Geography of a “Foreign” China: British Intellectuals’ Encounter With Chinese Spaces, 1920-1945
Date of Award
Open Access Dissertation
Krista Van Fleit
This dissertation examines how eleven British intellectuals, who lived in or traveled to China from the early to mid twentieth century, represent Chinese spaces and how Chinese spaces shape their identities. This group of writers includes WilliamSomerset Maugham, Robert William Swallow, Ann Bridge, Stella Benson, Maurice Denton Welch, Harold Acton, Osbert Sitwell, Peter Quennell, Christopher Isherwood, W.H. Auden, and J.G. Ballard. Multiple genres, including travel writing, diaries, poetry, and fiction, based on the authors’ real experiences in China constitute the research corpus. Current scholarship has researched these works fromhistorical andsocio-political viewpoints, but the spatial perspective has been ignored. Edward Soja’s Thirdspace is constructed through his reading of Henry Lefebvre’s spatial trialectics. Soja develops Lefebvre’s conception into an-Other space, in which alternative possibilities beyond the binary logic exist. Drawing upon Soja’s concept of “Thirdspace,” the project brings space as a critical means to supplement current social and historical perspectives and addresses different responses to the conventional framework of spatial binaries. The works written by British intellectuals based ontheir real experiences not only reflect their controlling gaze on Chinese spaces as a means of enhancing their knowledge but also explain the process of the role of Chinese spaces in reshaping the cultural identity of individual British intellectuals. I argue that the spatial imagination constructed in British intellectuals’ works, whichis marked by their social, economic, cultural, and political identities, is in a constant process of negotiation. These British intellectuals’ travel writings in and of themselves represent an in-between territory, in which things are in continuous movement beyond dualism and in incessant compromise. In the constantly shiftingprocess of compromises, British intellectuals’ different class, gender, and cultural identities are all at work, and their identities are shaped by Chinese spaces as well.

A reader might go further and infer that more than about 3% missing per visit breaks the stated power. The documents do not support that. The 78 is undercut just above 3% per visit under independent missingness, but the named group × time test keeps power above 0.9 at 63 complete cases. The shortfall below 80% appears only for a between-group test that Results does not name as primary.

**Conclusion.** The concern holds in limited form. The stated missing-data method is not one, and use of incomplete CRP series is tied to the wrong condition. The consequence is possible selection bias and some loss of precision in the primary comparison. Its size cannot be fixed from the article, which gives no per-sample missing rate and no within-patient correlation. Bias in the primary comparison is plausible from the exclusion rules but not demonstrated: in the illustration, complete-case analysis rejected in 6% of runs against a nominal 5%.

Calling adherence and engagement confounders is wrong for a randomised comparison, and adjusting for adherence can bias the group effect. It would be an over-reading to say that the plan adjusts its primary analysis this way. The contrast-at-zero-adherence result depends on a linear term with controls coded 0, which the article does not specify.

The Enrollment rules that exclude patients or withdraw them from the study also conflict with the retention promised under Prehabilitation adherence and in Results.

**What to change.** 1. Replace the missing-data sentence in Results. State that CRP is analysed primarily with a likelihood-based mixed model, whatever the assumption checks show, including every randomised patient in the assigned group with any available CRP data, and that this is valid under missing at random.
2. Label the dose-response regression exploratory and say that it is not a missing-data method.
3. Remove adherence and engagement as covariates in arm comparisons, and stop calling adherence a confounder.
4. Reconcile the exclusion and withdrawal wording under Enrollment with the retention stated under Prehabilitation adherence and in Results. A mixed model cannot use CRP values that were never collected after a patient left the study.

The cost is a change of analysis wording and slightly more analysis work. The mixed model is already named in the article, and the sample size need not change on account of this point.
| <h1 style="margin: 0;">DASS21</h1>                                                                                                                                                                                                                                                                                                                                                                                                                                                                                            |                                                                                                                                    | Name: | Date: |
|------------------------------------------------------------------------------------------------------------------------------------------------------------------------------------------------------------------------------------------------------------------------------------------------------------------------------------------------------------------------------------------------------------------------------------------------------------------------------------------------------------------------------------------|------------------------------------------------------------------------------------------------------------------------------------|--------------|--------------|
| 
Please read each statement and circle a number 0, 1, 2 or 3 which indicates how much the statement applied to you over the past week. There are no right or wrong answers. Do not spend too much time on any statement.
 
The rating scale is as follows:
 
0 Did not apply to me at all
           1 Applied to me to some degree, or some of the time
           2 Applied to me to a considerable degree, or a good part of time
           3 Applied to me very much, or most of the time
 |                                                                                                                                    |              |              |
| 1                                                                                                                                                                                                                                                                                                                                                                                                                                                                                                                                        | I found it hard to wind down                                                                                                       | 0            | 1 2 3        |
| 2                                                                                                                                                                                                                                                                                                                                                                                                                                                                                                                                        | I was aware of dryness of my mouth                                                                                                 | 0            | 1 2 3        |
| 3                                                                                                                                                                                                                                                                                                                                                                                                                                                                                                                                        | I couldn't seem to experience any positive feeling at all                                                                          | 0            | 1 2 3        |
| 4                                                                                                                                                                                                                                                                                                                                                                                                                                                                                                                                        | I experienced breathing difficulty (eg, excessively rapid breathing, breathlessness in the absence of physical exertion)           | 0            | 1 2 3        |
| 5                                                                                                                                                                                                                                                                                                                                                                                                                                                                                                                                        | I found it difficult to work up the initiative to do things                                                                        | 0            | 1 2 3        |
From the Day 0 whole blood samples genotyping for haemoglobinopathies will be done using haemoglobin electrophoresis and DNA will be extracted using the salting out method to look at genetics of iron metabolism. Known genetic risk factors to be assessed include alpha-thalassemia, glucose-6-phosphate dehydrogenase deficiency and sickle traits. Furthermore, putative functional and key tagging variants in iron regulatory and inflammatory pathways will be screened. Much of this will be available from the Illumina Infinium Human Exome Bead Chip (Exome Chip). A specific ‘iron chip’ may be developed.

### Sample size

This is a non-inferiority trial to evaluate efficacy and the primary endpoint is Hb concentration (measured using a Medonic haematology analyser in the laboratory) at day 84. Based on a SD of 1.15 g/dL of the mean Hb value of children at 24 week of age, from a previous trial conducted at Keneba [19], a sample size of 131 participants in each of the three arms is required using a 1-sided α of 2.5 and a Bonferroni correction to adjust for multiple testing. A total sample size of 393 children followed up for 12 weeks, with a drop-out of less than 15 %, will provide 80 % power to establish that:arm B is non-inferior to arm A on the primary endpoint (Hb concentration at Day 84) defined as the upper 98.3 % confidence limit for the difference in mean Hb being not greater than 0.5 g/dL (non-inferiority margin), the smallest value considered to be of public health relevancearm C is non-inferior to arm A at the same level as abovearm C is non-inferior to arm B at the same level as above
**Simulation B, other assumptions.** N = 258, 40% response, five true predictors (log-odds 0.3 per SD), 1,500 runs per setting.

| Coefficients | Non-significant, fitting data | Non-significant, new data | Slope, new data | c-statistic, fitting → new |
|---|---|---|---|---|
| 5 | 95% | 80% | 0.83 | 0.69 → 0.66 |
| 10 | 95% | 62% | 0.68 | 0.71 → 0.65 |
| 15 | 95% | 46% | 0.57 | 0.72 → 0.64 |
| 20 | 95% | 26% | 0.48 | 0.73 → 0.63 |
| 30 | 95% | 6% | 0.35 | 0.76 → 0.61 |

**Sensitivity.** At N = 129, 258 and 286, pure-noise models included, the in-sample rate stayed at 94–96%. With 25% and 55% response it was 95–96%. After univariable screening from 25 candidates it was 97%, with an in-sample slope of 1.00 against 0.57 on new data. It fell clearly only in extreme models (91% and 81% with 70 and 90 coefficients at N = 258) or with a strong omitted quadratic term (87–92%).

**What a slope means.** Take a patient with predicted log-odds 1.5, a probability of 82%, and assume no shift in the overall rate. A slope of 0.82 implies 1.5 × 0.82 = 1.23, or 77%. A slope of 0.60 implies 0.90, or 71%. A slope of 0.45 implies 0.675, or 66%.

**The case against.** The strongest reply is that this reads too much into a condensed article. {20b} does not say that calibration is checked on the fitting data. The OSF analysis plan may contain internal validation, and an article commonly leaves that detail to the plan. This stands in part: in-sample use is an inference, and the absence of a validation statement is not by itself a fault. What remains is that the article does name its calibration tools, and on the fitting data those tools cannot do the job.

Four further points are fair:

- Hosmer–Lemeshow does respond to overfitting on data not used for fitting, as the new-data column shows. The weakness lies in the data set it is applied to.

Sun, Y.(2022). Geography of a “Foreign” China: British Intellectuals’ Encounter With Chinese Spaces, 1920-1945. (Doctoral dissertation). Retrieved from https://scholarcommons.sc.edu/etd/6992